The facial skincare category is growing and is set to reach £1.36 billion across the UK in the next five years, says Mintel. Face wash is the UK’s most popular cleansing product, used by 55 per cent of British women, with facial cleansing wipes now used by 54 per cent of women, and micellar water by 27 per cent. Sales show that use of both day and night creams are also on the rise. 

Steps to protect

People may neglect their skin when it is covered up with warm layers in the winter. However, gentle exfoliation and moisturising in winter can benefit how skin looks and feels. Generally, skin will get a lot drier in the winter and won’t look as bright or glowing, says Dr Sheraz. Areas of the body to take particular care of during the winter months include:

  • Knees, elbows, heels and feet, which can be particularly dry
  • Hands and nails, as they are exposed to the elements and household detergents
  • The body should be moisturised all over in the winter, as well as summer, after a lukewarm (not hot) bath or shower to trap in moisture
  • Face – avoid drying alcohol-based wipes and toners if the skin is drier than usual in the winter.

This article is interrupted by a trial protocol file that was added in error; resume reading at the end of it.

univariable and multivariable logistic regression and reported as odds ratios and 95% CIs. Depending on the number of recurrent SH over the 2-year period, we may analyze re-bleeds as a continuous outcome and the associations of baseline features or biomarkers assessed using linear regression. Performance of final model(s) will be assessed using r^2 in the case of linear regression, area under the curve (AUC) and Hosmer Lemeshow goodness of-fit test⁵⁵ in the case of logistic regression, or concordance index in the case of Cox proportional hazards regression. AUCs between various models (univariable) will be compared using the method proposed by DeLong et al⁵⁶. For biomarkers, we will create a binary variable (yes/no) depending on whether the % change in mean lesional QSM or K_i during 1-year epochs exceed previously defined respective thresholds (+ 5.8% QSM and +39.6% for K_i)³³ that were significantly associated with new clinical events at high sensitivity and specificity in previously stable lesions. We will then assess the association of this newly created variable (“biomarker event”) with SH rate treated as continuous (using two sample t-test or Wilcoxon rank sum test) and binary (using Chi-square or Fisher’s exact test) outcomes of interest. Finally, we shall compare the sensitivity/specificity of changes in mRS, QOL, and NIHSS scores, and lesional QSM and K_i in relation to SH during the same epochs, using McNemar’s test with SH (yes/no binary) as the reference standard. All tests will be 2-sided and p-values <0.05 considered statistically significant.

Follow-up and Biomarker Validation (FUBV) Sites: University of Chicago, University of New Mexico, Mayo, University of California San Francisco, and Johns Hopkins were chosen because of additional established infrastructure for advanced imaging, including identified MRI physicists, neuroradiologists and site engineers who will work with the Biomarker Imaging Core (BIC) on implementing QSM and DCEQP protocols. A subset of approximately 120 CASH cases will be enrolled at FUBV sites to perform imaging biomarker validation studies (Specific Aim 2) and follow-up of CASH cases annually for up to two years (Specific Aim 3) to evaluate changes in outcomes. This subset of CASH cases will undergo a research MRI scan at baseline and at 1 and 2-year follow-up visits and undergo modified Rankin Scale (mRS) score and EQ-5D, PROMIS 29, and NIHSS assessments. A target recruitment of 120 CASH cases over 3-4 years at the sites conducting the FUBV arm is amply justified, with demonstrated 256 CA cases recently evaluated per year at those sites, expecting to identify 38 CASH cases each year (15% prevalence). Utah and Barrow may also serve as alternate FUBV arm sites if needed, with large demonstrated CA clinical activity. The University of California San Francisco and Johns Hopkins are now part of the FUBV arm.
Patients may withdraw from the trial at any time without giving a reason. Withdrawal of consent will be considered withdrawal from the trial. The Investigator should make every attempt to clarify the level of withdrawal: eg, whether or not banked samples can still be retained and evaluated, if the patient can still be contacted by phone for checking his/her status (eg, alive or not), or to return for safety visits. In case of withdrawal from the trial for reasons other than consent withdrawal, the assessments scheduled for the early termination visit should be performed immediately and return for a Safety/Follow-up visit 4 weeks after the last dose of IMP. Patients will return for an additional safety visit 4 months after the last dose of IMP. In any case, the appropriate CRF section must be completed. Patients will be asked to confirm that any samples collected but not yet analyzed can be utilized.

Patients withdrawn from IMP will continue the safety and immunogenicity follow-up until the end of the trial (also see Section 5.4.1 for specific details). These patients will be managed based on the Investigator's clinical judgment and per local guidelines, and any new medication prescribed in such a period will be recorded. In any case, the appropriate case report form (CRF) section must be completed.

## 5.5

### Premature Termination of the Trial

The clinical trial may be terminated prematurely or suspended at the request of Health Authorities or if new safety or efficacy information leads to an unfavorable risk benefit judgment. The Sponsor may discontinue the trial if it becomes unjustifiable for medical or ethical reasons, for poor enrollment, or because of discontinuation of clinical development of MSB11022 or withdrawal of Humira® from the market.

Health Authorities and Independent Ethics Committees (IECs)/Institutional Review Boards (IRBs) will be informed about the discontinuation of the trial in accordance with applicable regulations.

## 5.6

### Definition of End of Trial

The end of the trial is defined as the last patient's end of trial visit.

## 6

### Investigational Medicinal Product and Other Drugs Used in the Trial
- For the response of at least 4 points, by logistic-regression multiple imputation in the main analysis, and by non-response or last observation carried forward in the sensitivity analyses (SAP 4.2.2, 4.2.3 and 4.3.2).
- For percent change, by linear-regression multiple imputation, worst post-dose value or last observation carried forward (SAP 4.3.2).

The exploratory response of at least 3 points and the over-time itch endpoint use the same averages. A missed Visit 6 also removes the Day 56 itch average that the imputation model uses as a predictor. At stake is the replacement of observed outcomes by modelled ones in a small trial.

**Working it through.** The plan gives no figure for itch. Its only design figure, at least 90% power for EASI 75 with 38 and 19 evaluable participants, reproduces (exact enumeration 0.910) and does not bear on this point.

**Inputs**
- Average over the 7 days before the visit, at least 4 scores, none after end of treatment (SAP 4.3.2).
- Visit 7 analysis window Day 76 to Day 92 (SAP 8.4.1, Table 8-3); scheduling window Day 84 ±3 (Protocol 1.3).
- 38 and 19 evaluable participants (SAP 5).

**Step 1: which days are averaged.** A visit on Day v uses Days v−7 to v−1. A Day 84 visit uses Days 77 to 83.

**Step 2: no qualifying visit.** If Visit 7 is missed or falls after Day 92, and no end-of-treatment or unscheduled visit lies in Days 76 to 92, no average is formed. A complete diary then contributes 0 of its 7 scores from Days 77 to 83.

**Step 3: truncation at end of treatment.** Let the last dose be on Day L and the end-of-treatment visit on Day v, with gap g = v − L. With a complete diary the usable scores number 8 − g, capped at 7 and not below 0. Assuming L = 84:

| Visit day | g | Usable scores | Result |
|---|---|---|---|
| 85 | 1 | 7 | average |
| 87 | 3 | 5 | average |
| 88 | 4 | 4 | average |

Not made to moisturise?

Many people, including those with medically diagnosed dry skin conditions, may not see the importance of moisturising and this is particularly the case in men who may not be as used to the concept, suggests Dr Sheraz.

“Women usually have a regime in which they moisturise, but men tend not to have one. The message is that it’s a very simple thing to achieve and it makes a huge difference to the way the skin feels and appears,” says Dr Sheraz. Moisturising can also reduce the “risk of infection in eczema patients and reduce the need for steroids, for example for people with psoriasis. The more moisturisation they use, the less medication treatment people require, and the less infections and hospitalisations result due to infection,” he adds.

Emollients are medical moisturisers, and an essential part of therapy for dry skin conditions. They are different from cosmetic moisturisers in that they are unperfumed and free from ‘anti-ageing’ additives. 

There are several different types of emollient: